¶40. Swington alleges that his trial counsel was deficient in demonstrating for the jury his level of
quadriplegia. During direct examination of Swington, his attorney noted that there was controversy during
the trial concerning the level of his quadriplegia. She asked him if he could pick up a paper ball in front of
him. He replied that he could knock it off the table and proceeded to demonstrate the action.
¶41. On appeal, Swington alleges that the demonstration "destroyed what value his quadriplegia may have
had to his defense." As such, he asserts that his counsel was constitutionally deficient in requesting that he
perform the demonstration.
¶42. Once again, there is a presumption that counsel's decisions are strategic in nature, rather than negligent.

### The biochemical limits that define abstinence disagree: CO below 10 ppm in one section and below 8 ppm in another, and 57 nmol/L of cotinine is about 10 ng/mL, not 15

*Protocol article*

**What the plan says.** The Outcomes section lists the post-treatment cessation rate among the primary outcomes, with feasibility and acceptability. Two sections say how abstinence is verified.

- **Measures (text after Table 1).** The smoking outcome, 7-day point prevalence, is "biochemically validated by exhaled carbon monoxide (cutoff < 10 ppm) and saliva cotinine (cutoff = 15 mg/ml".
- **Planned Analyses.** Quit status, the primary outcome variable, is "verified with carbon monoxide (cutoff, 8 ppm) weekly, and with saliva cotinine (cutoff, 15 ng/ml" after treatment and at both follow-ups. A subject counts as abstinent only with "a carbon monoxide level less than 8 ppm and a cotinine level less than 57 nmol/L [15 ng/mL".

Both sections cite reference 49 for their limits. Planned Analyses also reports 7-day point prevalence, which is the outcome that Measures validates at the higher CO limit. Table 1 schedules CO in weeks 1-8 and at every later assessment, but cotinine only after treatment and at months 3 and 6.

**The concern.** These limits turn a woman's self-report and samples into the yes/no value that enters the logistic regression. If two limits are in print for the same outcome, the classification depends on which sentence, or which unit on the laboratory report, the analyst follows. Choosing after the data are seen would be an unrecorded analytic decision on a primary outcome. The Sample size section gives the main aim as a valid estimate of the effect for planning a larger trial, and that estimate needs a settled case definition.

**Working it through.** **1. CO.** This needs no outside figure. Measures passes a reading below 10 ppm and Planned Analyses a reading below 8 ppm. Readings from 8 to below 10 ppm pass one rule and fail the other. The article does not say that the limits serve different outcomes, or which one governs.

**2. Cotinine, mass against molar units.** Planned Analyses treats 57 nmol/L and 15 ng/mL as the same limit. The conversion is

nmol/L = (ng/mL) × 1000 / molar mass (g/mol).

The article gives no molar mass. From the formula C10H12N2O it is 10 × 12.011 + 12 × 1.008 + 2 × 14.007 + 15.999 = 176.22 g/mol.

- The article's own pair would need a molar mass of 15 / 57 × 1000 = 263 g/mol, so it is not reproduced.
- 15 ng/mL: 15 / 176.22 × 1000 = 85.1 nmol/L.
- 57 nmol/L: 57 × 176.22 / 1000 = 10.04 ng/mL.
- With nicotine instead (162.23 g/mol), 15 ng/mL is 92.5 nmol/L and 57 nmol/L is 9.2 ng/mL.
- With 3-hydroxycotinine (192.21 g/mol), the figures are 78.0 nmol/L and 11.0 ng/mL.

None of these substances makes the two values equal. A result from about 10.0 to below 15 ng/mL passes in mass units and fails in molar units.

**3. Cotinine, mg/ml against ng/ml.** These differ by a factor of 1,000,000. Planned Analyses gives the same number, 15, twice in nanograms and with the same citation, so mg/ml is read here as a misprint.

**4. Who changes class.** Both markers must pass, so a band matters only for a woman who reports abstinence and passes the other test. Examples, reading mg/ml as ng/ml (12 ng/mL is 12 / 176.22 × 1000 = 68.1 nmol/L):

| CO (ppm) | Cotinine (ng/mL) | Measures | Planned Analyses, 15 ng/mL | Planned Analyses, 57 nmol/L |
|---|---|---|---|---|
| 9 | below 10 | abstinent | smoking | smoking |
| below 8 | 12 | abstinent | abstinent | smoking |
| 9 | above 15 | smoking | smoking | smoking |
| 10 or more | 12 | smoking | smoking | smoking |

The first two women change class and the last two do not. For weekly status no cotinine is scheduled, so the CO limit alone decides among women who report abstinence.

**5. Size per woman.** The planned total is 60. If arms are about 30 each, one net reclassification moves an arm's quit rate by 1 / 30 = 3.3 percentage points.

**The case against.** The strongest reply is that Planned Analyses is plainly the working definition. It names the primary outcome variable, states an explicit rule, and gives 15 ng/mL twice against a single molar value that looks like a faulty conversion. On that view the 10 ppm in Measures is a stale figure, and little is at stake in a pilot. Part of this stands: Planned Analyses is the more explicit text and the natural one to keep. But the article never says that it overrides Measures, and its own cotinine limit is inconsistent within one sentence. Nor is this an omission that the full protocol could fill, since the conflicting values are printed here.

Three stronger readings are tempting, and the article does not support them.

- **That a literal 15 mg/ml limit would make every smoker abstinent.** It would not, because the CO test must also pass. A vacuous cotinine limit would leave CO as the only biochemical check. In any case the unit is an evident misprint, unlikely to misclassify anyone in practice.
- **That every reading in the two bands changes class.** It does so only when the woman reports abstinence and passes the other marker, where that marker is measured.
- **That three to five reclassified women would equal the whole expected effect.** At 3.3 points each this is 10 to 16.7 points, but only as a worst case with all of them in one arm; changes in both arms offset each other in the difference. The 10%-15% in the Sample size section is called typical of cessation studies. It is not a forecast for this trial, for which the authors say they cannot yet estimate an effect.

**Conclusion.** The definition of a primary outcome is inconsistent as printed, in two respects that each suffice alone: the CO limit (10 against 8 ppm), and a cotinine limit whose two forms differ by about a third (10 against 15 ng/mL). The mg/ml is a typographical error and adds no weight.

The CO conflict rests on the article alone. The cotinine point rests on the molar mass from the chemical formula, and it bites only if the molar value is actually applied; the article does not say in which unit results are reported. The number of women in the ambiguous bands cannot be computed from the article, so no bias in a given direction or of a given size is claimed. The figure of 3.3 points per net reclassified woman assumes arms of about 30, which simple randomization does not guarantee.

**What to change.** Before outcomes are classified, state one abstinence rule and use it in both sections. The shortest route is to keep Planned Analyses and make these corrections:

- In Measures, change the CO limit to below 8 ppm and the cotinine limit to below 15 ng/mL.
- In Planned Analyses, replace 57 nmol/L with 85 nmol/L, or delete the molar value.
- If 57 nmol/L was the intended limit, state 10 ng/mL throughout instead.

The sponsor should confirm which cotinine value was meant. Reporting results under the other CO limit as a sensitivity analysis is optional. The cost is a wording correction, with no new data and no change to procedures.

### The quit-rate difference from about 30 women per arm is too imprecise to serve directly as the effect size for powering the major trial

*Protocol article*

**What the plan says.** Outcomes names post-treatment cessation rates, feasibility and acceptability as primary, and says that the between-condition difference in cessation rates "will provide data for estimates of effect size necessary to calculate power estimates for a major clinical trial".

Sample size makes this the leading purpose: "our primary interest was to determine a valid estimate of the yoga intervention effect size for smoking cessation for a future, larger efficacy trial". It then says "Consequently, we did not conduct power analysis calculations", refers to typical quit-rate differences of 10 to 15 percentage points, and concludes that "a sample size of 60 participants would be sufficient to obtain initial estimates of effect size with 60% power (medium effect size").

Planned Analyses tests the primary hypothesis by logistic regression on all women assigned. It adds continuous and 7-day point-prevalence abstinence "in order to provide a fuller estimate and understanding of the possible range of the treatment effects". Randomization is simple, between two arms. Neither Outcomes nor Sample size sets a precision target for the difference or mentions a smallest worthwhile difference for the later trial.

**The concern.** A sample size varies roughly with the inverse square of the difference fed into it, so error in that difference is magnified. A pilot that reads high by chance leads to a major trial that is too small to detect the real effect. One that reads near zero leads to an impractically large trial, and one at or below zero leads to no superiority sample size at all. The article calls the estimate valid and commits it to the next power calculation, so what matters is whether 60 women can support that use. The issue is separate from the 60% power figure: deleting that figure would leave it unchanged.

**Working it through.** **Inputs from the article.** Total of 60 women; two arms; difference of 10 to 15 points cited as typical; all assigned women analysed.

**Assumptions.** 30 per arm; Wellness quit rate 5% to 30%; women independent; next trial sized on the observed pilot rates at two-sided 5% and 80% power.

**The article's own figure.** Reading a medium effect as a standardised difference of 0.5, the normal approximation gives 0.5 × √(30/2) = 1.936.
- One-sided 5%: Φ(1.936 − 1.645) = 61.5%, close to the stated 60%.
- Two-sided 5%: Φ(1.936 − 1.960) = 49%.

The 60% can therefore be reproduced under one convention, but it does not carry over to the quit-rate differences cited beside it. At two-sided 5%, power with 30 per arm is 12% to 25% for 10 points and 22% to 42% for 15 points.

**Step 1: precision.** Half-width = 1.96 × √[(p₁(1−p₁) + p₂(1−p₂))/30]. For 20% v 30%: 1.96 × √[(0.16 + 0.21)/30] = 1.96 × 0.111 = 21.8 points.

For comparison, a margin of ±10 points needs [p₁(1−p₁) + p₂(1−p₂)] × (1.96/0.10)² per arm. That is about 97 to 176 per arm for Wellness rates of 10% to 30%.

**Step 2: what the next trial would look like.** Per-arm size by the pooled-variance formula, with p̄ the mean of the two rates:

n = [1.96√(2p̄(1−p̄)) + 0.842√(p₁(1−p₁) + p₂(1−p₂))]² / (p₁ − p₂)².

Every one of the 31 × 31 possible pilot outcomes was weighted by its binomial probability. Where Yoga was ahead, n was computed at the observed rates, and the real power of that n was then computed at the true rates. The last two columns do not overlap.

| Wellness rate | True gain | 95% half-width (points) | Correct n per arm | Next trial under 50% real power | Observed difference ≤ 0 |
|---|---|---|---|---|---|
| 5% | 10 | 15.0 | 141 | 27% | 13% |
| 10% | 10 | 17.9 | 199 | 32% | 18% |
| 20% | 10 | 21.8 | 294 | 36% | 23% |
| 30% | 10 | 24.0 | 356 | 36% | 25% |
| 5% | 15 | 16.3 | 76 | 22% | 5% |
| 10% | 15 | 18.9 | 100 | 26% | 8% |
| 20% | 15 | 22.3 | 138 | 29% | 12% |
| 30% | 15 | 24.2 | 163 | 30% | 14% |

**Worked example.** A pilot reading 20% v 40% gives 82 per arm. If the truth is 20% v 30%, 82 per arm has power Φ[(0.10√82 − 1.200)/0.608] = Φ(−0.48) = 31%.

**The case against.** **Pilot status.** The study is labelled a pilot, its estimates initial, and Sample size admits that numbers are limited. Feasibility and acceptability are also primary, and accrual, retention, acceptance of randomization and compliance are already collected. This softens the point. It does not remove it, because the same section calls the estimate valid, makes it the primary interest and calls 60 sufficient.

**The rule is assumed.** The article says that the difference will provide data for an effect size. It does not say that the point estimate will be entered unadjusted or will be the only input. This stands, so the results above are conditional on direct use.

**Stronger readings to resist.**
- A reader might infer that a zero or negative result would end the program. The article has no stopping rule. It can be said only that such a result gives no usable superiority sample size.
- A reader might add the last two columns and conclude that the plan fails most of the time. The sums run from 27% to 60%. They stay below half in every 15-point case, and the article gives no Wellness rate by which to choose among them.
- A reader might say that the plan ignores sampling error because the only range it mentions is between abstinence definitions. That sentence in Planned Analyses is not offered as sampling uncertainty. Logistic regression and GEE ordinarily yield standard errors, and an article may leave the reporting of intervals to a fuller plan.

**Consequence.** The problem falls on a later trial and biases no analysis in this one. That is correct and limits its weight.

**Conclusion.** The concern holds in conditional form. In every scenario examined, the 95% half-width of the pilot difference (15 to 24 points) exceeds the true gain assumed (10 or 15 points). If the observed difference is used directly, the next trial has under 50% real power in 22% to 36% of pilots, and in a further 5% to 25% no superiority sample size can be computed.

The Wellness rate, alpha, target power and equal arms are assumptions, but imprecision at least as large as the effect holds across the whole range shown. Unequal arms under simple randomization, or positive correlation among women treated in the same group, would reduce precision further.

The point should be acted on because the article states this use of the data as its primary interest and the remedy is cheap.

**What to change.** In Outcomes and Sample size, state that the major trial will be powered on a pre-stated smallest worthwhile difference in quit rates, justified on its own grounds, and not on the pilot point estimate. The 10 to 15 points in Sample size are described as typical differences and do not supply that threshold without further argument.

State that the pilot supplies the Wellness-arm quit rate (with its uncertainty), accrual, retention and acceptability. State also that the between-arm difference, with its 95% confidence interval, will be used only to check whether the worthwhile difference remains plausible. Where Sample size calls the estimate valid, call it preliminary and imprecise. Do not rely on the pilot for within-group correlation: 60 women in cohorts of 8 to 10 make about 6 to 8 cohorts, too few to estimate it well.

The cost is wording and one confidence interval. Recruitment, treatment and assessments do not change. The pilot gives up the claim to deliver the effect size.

See Handley v. State, 574 So. 2d 671, 684 (Miss. 1990); Leatherwood v. State, 473 So. 2d 964,
968-69 (Miss. 1985). Her subsequent argument establishes that she was using the demonstration to show
that he could not have picked up the drugs. Apparently, she made this argument to show that he could not
have placed them on the table either. The employment of this trial strategy did not prejudice Swington's
J. Counsel stipulated after the verdict that the sale was within 1,500 feet of a church when
same was a substantive amendment to the indictment.
¶43. Swington's allegation that he was denied effective assistance of counsel due to his attorney's stipulation
that the sale occurred within 1,500 feet of a church is without merit. The prosecution filed a motion to
amend the indictment five days prior to trial, on March 5, 1997. On March 12, 1997, during the hearing to
amend the indictment, Swington's attorney stipulated to the fact that the site where the sale took place